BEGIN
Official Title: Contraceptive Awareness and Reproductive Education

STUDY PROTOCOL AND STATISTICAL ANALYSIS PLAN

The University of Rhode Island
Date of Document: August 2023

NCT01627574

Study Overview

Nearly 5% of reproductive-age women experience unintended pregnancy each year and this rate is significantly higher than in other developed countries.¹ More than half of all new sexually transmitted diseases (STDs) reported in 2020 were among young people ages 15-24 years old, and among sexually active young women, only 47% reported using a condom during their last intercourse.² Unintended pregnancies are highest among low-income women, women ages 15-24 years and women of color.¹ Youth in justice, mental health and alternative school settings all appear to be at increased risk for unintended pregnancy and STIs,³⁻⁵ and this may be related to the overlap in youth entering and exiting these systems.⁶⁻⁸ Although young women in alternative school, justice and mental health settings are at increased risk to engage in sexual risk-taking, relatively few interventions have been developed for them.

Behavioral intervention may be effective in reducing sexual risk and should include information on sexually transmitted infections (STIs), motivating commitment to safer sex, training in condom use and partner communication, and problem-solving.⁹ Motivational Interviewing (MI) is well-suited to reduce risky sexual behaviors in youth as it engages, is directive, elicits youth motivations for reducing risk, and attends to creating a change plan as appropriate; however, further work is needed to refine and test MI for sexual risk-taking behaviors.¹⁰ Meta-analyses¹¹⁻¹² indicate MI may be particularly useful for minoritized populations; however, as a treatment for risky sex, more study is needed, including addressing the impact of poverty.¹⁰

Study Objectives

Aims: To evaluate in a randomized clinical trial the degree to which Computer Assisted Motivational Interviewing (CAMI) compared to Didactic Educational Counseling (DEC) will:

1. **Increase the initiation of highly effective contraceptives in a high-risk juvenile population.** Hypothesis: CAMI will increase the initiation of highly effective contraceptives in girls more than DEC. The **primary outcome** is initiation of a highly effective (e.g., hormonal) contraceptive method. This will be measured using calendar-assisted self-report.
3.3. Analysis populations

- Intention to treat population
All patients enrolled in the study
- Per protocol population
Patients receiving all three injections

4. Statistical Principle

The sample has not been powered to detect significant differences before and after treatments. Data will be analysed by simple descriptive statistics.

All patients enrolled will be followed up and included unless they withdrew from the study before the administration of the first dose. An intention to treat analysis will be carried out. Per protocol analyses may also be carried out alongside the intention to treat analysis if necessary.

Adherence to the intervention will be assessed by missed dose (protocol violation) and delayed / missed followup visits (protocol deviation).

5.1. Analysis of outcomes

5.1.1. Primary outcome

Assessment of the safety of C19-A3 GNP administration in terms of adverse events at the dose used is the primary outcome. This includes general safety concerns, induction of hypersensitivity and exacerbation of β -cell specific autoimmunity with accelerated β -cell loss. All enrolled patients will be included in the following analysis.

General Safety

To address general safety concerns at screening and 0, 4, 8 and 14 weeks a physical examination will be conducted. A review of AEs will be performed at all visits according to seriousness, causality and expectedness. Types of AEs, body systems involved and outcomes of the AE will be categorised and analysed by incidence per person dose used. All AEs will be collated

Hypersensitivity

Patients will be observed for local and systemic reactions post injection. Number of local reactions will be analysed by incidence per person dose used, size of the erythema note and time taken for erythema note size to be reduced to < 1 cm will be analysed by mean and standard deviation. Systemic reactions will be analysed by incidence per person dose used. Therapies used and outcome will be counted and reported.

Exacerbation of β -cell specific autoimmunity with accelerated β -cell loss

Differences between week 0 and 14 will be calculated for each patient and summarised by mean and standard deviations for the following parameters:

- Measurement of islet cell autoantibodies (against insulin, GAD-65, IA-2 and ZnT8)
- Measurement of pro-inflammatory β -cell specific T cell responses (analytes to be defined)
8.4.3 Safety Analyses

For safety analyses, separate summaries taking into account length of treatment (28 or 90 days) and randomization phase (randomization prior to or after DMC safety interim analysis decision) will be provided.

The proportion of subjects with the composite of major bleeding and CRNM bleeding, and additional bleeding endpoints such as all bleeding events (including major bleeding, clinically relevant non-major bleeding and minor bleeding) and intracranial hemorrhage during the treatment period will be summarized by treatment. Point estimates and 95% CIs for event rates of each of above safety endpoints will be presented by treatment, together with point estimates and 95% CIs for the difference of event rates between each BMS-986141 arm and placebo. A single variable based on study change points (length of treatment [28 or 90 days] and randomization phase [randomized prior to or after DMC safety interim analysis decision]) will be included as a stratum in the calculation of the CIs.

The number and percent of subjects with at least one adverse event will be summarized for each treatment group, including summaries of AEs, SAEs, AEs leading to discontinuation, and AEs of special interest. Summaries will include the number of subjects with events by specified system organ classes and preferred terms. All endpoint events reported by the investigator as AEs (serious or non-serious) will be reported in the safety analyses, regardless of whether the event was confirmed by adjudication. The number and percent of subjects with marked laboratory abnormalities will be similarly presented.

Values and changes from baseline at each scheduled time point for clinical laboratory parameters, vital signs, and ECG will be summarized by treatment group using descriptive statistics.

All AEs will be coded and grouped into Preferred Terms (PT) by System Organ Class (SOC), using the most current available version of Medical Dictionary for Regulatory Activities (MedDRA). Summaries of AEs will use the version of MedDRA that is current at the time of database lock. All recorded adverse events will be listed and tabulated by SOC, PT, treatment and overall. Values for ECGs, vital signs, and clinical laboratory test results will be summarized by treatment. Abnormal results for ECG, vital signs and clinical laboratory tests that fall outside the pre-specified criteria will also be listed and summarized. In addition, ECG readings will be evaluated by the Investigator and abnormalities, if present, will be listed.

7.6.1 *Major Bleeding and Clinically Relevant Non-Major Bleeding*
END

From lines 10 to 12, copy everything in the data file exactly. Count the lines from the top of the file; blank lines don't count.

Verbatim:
Aims: To evaluate in a randomized clinical trial the degree to which Computer Assisted Motivational Interviewing (CAMI) compared to Didactic Educational Counseling (DEC) will:

1. **Increase the initiation of highly effective contraceptives in a high-risk juvenile population.** Hypothesis: CAMI will increase the initiation of highly effective contraceptives in girls more than DEC. The **primary outcome** is initiation of a highly effective (e.g., hormonal) contraceptive method. This will be measured using calendar-assisted self-report.
3.3. Analysis populations